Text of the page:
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Broken arm hit a sour note with banjo-playing Kevin Klein

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Kevin Klein.Bruce Bennett/Getty Images

Kevin Klein.

PITTSBURGH – Kevin Klein had big plans for his left arm before breaking it on March 11 in Washington.

“I’m trying to learn the banjo,” Klein said during a light moment on Monday morning, with music playing in the Rangers’ locker room. “That got a little messed up when I went down with my injury. True story.”

Of course, Klein’s primary focus since taking an Alex Ovechkin slap shot off his forearm that night was to rehabilitate and be ready to play in Game 1 of this first-round playoff series against the Pittsburgh Penguins.

He missed that target due to a “setback,” as he described it, but Monday morning was his first skate with teammates since the injury, and it’s conceivable he could be ready for Game 4 on Wednesday night if Tuesday’s practice in Pittsburgh goes well.

“I was progressing there for a while at a steady pace,” said Klein, 30, who originally was listed as out for only three-to-four weeks. “Then I was trying to push it hard and maybe pushed it a little too hard. So now I’m going on feeling, how it feels. And it’s coming along nicely.”

Klein said it wasn’t just about handling pain but also the grueling process of rebuilding his strength.

“The pain, you do stuff for pain,” said Klein, whose nickname with fans – ‘Optimus Klein,’ after Transformers character ‘Optimus Prime’ – was scrolled across a T-shirt worn by backup goalie Cam Talbot. “But there were times when I was trying to push too hard and my arm would go numb, or I couldn’t hold onto the stick. And that’s obviously not a good thing.”

Klein’s timeline therefore was pushed back to four-to-six weeks.

“It was just progressing really well and I tried to push it to get back and it kind of just stopped, the progression,” Klein added. “So we’ve kind of been really careful wit hit the past week and a half, and it’s coming along.”

Wednesday is the six-week mark, so he’s getting close.

“It feels pretty good, actually,” Klein said of his arm. “I took (Sunday) off because we were going at it pretty hard. I just did some treatment. Today, I was almost shooting wrist-shot-wise almost full, so I was pretty happy with that, how it came along the last two days. So now it’s about getting used to battle drills, different movements on the backhand, stuff like that. I’ve got to get used to it and get some strength back.”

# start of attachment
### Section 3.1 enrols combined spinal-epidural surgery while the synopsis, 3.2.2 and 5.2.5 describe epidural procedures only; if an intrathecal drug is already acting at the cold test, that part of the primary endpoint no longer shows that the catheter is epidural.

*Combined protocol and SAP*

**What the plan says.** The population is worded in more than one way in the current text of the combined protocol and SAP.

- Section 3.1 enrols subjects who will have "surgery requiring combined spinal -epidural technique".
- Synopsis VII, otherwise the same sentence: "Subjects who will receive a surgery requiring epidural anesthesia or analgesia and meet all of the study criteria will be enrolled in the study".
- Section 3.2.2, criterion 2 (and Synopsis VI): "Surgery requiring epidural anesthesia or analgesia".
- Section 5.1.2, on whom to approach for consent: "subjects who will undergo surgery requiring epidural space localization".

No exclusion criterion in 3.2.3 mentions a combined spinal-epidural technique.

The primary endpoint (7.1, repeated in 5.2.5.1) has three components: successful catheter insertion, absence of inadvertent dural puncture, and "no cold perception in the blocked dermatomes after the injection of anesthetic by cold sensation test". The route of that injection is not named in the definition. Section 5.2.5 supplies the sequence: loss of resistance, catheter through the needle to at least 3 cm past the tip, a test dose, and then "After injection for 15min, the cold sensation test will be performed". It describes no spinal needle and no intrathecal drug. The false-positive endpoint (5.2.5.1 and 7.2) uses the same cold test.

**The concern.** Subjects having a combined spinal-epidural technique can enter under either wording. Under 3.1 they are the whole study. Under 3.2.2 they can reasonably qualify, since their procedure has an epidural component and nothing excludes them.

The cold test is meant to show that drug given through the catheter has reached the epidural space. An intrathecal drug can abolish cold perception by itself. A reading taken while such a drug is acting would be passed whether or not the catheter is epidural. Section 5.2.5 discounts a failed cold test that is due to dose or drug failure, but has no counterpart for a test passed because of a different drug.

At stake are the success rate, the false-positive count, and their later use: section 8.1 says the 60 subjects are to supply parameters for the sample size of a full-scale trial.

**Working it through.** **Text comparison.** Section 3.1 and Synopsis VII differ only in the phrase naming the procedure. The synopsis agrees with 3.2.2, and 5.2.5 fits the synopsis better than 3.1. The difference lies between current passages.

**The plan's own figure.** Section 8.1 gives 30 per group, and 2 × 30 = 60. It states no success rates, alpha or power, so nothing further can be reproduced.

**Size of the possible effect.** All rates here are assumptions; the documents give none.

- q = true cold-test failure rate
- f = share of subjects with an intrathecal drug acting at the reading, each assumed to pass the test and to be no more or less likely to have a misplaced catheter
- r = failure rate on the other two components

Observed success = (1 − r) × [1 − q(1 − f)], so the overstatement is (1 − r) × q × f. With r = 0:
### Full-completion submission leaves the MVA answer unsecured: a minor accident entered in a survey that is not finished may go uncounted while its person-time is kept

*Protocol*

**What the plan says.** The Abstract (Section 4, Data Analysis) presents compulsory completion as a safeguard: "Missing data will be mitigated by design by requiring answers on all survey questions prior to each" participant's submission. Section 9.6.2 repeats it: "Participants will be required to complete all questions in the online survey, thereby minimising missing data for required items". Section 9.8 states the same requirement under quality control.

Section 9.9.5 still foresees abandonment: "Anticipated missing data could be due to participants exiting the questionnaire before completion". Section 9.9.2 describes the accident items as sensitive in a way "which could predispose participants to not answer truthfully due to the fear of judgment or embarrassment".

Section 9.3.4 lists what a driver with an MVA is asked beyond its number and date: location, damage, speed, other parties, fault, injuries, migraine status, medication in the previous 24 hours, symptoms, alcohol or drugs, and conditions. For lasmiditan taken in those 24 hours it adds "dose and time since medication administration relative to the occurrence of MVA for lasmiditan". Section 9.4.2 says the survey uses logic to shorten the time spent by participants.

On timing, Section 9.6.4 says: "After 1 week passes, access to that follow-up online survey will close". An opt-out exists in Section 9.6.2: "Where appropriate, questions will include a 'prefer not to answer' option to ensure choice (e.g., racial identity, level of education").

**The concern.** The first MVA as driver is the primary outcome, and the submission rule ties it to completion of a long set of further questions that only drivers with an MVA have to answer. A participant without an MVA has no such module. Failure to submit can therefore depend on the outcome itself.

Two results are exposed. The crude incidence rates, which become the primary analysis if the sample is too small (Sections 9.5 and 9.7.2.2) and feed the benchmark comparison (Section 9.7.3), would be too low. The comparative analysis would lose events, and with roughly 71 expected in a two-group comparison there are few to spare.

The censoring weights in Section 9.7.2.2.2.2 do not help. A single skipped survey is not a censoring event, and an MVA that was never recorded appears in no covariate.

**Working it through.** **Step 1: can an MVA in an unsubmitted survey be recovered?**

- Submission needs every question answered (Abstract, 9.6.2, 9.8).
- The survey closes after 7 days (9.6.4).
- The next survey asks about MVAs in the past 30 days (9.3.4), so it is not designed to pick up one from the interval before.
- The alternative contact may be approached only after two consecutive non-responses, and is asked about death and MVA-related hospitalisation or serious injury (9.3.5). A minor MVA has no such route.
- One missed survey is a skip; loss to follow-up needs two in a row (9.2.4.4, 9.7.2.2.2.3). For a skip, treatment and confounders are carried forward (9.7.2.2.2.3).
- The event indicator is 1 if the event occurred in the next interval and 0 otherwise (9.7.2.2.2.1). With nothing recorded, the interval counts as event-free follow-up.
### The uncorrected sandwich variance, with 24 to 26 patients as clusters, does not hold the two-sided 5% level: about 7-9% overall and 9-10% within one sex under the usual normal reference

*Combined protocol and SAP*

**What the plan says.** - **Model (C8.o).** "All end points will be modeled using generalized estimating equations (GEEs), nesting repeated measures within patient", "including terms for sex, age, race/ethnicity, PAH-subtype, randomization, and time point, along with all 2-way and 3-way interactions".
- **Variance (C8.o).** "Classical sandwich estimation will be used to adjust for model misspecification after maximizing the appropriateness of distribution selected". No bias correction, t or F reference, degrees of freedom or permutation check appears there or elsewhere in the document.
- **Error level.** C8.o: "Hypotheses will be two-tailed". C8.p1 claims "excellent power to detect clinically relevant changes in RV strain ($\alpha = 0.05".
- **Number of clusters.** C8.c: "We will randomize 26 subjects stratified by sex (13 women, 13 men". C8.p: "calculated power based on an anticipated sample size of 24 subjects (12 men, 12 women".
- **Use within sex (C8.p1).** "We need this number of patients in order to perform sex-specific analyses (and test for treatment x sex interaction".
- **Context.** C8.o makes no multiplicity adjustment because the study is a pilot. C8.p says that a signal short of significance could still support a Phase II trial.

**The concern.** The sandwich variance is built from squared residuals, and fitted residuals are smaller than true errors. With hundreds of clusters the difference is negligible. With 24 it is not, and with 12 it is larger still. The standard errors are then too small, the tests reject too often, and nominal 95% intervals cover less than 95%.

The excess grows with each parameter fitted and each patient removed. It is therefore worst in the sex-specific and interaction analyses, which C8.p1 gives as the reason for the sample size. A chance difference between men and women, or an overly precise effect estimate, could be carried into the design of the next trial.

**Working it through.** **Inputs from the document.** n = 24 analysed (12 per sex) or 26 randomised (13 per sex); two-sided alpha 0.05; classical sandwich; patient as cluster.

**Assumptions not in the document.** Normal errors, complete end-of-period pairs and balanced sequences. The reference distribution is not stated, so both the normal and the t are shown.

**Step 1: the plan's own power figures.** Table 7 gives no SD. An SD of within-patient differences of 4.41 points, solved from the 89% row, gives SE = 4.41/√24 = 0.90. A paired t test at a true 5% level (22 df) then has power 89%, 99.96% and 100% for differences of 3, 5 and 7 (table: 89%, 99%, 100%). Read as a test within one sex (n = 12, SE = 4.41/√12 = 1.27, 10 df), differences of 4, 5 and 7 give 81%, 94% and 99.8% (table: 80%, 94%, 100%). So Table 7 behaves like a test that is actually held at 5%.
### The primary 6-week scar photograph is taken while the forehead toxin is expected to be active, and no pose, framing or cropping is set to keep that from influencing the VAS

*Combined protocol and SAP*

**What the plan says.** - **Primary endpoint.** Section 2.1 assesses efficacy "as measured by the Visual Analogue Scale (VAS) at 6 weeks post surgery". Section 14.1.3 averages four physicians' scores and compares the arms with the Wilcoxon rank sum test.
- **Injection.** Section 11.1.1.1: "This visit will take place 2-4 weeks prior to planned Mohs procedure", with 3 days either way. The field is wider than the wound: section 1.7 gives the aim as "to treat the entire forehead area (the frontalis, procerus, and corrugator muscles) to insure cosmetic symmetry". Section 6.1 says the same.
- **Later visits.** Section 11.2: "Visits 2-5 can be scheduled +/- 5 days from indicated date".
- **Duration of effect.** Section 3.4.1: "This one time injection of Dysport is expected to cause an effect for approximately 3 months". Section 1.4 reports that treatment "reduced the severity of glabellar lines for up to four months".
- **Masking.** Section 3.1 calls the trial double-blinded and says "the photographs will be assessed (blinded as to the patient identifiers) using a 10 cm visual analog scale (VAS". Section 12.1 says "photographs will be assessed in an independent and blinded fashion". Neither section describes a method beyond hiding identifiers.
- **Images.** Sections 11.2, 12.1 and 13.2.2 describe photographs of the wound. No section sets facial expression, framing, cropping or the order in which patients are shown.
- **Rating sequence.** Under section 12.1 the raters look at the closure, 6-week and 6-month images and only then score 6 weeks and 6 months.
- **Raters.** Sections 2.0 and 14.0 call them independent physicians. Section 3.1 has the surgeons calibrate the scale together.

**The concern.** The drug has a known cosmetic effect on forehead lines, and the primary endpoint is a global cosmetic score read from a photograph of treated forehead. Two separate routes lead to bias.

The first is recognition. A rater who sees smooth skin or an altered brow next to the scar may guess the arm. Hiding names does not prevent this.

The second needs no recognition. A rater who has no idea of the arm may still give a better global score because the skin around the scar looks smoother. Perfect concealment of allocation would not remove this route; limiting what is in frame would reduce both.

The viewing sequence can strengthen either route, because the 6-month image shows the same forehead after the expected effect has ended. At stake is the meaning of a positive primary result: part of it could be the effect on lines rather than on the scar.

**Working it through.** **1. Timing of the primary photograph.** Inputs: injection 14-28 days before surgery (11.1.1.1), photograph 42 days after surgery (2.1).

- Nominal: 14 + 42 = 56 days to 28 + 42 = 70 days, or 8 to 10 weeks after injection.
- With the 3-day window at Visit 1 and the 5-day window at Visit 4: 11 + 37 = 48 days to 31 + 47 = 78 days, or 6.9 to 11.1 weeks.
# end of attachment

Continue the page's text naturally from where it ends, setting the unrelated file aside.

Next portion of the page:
The Rangers miss Klein as a locker room leader but more as a top-four defenseman who was having a career year before getting hurt: He scored seven of his nine goals in the Rangers’ first 30 games by Dec. 20, finished with 26 points in 65 games, and comprised a lockdown defensive pair with Marc Staal.

“I’m just trying to get back as soon as possible, not have any more setbacks or anything like that, and feel comfortable,” Klein said. “I want to be 100% so they can rely on me back there.”

The Rangers need Klein mostly for his physical presence in front of Henrik Lundqvist’s net. Veteran Dan Boyle struggles to match the Penguins’ strength at the crease, and also isn’t as responsible of a puck-mover as Klein.

The fact that Klein plays so physically, though, is even more of a reason why his arm needs to be 100 percent.

“When you’ve got big bodies coming in on you, you want to be sure of yourself, making sure you can hold your ground,” Klein said. “That’s a key obviously, especially with my game. To be comfortable out there, you don’t want to be focusing on an injury while you’re playing playoff hockey.”

Or while you’re playing the banjo.

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